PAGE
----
• Feed your dog a while before you expect any disturbances, as once the fireworks start your dog may be too anxious to eat.
    • Walk your dog before dusk.  It may be some time before it’s safe to venture outside again for your dog to relieve himself.
    • Make sure you shut all doors and windows in your home and don’t forget to draw the curtains. This will block out any scary flashes of light and reduce the noise level of fireworks. Don’t forget to block off cat flaps to stop dogs (and cats) escaping.
    • Shut your dog safely inside a room before opening the front door.
    • Your dog might choose to hide under the bed if he or she comes to you for comfort, make sure that you give it to him/her. Ignoring your dog would only make things worse as he or she wouldn’t understand your withdrawal from them.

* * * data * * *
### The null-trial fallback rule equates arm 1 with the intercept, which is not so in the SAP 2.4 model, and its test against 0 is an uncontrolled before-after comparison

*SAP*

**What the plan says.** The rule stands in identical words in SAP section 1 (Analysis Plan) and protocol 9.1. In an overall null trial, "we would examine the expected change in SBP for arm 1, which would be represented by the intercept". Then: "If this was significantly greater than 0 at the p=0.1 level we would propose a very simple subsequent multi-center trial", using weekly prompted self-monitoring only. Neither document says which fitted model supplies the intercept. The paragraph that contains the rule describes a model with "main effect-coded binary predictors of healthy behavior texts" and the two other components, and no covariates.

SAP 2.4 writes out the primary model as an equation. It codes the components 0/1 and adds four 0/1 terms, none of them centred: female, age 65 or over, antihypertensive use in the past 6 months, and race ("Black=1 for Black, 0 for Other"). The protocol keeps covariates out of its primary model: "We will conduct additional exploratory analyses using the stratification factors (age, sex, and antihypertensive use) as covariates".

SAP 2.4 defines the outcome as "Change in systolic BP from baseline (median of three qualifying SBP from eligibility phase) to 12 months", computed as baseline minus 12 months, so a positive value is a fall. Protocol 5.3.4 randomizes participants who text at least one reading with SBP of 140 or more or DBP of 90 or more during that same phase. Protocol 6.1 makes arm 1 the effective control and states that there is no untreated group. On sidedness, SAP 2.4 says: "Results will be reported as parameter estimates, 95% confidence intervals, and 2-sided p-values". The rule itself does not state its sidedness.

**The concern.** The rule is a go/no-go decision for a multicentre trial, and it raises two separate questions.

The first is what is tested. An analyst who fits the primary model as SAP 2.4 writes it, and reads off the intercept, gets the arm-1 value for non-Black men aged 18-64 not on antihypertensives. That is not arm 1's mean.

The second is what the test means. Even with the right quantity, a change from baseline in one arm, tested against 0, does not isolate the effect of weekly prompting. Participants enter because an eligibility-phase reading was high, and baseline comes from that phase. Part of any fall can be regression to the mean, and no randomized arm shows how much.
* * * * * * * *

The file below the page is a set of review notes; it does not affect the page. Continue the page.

• Keep a collar and ID tag on your dog, just in case they do accidentally escape. Make sure your dog is microchipped too, as if he or she does escape without a collar on this will ensure you are reunited as quickly as possible.

    Don’t:

    • Take your dog to a firework display, even if your dog does not bark or whimper, don’t assume he or she is happy. Excessive yawning and panting can indicate that your dog is stressed.
    • Tie your dog up outside while fireworks are being let off.
    • Assume your garden is escape proof.  If your dog needs to go out keep him on a lead just in case.
    • Leave your dog on his own or in a separate room from you.